And because, the MEA/Indian government never asserts its own position in equally blunt manner, in the optics of this confrontation, it is India that ends up looking like the aggressor!
Will this disengagement which incidentally only involves only the going back of 50 troops on both sides lead to greater de-escalation of troops or is this only another ploy by the Chinese?
The first thing to keep in mind is that this withdrawal by both sides is happening on Indian territory!
This was Indian land the PLA advanced on and occupied. The Chinese then 'negotiated' a pullback of their troops a small distance on Indian territory even as Indian jawans draw back further into India from the forward position.
An apparently satisfied Indian government says this is a great move for peace! How great is that for China!
In any case, this is only a shallow disengagement conceded by the Chinese for immediate political gain, namely, Modi's presence at the SCO heads of government meeting in Samarkand.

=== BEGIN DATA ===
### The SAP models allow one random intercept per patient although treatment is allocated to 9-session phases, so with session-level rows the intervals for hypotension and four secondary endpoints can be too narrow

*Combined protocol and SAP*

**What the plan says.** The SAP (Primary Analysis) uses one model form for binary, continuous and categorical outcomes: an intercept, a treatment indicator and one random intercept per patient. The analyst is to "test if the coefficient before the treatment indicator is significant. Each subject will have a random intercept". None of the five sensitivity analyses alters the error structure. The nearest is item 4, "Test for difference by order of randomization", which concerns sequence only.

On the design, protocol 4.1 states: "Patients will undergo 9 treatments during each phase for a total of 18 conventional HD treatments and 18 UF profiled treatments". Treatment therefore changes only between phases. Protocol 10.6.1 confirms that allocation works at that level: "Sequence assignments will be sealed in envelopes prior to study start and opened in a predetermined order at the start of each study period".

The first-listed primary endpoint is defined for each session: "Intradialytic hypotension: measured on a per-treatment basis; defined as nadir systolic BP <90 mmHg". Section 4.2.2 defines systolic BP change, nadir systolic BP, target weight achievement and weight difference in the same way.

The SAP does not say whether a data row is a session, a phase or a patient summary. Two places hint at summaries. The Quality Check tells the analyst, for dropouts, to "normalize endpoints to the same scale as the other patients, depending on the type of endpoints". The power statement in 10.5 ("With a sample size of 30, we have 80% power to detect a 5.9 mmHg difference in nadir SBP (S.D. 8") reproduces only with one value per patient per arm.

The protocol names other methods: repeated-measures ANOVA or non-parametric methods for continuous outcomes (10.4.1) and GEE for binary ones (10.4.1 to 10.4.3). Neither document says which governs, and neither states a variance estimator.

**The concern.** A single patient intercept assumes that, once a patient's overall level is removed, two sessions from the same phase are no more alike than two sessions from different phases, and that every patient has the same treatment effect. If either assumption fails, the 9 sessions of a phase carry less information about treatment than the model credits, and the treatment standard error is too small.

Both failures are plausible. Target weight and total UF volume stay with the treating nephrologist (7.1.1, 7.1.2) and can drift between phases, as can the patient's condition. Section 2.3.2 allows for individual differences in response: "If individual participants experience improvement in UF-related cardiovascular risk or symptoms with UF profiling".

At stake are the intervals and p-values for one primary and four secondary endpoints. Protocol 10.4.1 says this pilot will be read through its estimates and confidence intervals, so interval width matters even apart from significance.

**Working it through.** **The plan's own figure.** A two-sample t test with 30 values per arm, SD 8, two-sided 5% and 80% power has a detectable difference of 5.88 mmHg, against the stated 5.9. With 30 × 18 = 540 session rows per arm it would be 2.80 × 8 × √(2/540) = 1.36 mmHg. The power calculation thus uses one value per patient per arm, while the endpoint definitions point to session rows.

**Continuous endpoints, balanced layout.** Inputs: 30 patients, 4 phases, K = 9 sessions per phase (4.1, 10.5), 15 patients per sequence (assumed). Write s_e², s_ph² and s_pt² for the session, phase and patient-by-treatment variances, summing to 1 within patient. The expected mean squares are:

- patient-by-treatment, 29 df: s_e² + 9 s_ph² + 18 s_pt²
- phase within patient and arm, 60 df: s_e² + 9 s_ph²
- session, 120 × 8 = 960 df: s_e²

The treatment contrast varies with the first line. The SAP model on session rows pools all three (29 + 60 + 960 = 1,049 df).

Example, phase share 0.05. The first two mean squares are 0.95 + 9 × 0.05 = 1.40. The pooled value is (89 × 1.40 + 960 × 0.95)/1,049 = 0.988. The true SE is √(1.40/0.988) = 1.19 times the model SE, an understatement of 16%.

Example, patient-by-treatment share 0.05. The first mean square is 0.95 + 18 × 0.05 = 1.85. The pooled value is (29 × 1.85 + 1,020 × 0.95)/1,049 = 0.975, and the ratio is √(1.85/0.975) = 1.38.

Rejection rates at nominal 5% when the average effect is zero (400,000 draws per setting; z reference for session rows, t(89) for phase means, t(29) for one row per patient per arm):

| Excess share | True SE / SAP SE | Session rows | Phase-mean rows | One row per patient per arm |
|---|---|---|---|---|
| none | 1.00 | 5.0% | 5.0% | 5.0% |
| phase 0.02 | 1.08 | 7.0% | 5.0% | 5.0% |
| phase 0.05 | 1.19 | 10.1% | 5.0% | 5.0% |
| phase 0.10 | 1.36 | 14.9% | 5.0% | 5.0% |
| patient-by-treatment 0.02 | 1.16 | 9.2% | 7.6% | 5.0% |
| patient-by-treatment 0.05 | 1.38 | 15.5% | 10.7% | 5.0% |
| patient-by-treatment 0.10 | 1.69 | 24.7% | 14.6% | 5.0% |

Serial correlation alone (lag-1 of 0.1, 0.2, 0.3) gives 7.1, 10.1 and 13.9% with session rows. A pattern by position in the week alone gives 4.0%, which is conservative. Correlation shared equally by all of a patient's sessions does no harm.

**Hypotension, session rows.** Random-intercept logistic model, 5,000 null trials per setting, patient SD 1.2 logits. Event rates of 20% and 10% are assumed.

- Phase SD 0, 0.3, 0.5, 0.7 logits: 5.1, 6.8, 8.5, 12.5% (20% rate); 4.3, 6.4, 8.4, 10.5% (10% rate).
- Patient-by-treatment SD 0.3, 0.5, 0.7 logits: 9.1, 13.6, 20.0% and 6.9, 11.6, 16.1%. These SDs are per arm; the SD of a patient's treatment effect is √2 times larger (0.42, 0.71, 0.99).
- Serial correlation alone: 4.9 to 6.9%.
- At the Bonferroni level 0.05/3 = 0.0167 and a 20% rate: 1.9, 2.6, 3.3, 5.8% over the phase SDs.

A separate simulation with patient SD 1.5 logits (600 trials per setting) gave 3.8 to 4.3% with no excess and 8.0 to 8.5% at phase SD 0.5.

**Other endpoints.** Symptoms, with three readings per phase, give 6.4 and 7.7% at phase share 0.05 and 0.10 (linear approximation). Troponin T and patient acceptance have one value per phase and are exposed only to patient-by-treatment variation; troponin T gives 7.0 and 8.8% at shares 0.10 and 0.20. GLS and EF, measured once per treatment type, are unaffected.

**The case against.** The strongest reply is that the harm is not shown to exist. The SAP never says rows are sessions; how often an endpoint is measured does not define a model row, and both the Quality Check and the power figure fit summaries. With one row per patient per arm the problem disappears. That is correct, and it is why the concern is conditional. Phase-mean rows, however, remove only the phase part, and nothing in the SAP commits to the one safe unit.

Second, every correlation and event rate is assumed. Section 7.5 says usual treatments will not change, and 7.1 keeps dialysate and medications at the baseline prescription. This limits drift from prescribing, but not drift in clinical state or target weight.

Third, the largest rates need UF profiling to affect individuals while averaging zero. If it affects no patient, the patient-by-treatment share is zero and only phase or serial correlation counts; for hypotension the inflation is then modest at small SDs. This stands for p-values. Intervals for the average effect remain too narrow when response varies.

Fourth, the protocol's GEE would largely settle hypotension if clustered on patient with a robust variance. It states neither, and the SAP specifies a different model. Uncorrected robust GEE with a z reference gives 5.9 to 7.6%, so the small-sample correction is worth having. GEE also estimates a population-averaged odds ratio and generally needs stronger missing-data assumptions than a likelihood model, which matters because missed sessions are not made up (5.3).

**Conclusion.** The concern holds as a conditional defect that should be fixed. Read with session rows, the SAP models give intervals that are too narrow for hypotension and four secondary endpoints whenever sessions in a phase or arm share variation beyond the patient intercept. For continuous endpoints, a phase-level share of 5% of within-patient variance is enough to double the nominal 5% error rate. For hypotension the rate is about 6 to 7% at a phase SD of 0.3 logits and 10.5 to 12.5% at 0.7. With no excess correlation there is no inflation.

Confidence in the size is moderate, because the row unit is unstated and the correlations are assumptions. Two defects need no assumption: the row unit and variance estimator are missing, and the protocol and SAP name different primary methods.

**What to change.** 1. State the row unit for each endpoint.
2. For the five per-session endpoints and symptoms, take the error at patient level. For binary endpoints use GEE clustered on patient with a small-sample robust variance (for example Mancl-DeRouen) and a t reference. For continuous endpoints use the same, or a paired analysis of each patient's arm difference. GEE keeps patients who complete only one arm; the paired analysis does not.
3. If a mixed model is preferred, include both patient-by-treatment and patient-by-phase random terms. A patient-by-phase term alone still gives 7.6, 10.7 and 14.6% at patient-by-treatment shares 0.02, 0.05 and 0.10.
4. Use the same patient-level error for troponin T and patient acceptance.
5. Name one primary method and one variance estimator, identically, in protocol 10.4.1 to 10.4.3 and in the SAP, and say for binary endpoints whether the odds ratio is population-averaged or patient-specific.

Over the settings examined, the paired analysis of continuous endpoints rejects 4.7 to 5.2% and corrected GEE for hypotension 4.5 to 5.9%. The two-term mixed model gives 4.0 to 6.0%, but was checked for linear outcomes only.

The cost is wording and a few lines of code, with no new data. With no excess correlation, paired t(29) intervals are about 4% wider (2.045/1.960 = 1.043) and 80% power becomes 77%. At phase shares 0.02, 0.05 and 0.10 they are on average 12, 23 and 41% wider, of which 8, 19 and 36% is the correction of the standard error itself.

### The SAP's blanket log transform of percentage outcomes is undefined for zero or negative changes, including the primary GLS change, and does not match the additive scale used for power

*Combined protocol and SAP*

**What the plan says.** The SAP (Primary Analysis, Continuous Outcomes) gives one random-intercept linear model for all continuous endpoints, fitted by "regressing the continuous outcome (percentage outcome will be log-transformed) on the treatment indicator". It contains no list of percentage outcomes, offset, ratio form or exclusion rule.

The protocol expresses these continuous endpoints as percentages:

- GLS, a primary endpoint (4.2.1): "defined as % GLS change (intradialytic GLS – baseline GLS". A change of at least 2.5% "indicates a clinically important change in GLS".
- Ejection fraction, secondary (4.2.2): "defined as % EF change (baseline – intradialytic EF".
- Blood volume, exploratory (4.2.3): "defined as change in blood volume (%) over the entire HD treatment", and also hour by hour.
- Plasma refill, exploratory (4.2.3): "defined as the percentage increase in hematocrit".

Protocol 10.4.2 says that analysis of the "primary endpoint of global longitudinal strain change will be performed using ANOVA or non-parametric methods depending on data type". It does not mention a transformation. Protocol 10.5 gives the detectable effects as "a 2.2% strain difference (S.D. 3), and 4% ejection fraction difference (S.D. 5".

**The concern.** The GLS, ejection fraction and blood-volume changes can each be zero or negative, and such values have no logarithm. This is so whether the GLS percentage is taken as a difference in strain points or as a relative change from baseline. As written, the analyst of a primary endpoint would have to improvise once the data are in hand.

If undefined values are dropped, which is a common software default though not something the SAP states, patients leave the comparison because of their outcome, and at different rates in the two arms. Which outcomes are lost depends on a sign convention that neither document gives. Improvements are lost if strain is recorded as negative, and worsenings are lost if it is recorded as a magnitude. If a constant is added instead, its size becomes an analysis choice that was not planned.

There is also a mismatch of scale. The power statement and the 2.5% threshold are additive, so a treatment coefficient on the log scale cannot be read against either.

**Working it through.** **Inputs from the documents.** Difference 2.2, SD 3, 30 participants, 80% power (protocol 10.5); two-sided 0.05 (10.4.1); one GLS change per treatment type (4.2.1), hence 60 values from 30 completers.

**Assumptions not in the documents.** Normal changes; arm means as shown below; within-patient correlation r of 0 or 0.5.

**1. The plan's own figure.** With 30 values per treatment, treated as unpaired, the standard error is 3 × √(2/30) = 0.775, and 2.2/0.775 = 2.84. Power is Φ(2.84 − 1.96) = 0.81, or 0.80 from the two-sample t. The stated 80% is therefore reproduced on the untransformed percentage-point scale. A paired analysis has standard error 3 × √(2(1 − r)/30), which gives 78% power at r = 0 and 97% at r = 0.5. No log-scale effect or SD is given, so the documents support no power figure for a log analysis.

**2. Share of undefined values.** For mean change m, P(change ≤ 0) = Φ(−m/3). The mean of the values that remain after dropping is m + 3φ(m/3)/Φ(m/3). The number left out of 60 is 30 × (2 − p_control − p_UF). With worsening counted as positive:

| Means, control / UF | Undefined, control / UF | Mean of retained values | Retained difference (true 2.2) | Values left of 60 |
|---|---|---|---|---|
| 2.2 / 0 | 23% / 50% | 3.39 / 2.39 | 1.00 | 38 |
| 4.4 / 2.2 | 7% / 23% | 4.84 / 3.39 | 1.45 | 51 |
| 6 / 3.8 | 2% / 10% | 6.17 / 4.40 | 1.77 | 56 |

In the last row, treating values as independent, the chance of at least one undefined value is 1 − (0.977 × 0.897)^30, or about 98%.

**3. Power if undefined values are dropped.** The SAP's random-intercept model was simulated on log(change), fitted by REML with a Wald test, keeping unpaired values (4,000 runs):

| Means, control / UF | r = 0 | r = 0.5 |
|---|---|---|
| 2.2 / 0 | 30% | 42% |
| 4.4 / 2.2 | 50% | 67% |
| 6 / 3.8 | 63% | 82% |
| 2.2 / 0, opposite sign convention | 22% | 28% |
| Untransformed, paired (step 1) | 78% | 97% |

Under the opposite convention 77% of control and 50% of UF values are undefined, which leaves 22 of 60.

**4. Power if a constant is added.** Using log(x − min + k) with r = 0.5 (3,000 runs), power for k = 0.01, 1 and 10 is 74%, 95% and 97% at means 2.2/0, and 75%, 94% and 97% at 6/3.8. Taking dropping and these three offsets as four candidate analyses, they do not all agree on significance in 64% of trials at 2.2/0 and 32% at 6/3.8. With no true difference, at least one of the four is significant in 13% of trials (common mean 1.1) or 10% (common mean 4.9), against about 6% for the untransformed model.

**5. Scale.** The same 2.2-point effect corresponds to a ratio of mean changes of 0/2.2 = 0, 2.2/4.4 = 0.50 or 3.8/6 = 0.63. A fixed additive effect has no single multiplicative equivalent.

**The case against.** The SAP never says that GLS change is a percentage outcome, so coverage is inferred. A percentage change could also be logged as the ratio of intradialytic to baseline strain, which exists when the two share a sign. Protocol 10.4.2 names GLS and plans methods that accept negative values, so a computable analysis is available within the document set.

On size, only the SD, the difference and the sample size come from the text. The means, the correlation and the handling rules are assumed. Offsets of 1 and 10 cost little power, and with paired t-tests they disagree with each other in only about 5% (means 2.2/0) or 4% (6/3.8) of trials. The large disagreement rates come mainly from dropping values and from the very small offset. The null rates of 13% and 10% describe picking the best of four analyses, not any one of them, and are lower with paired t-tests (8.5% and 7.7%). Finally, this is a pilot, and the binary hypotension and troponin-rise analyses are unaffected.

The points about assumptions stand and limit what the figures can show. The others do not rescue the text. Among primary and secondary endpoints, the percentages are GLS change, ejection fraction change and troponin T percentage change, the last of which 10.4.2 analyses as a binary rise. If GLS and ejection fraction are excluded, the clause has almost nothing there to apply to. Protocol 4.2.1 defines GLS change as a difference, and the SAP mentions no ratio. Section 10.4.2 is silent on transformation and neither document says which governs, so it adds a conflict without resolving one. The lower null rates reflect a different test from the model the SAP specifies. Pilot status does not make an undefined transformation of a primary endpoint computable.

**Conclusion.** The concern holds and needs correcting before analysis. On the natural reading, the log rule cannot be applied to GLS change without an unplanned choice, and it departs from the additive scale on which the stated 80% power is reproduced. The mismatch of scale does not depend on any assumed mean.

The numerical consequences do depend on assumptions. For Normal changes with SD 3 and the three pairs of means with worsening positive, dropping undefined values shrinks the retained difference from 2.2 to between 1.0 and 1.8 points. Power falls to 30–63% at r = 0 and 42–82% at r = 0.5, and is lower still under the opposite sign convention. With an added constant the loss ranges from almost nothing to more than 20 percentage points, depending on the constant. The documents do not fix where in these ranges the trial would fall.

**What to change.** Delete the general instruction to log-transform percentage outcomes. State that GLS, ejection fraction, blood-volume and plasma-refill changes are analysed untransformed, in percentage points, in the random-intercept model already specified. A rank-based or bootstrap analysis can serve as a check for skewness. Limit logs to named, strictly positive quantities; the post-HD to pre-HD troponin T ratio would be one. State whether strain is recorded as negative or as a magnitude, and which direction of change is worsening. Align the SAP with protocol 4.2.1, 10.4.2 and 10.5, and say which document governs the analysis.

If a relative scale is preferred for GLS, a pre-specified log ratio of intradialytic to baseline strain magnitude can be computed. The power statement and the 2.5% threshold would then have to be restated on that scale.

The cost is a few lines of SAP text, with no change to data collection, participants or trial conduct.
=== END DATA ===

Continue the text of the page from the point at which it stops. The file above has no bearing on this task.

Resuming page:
It is neither a permanent withdrawal nor the harbinger of a more enduring arrangement and, even less, a first step in the process of formally delineating a boundary which does not serve Beijing's purpose.
It is better to keep the dispute on simmer, bring the situation occasionally to boil, and keep India on the hook,
The Depsang Plains area remains a critical flashpoint. This area has seen massive deployment and buildup of Chinese troops since May 2020. Do you see any signs of this being resolved.
No. Because the capture of the Depsang Bulge is critical in military geography terms to the People's Liberation Army holding on to -- and thus denying to India -- the vast border frontage northeast of the Y-Junction, on the northern shore of the Shyok river and adjoining the southern Tibet area through which passes the Xinjiang Highway (GS 219).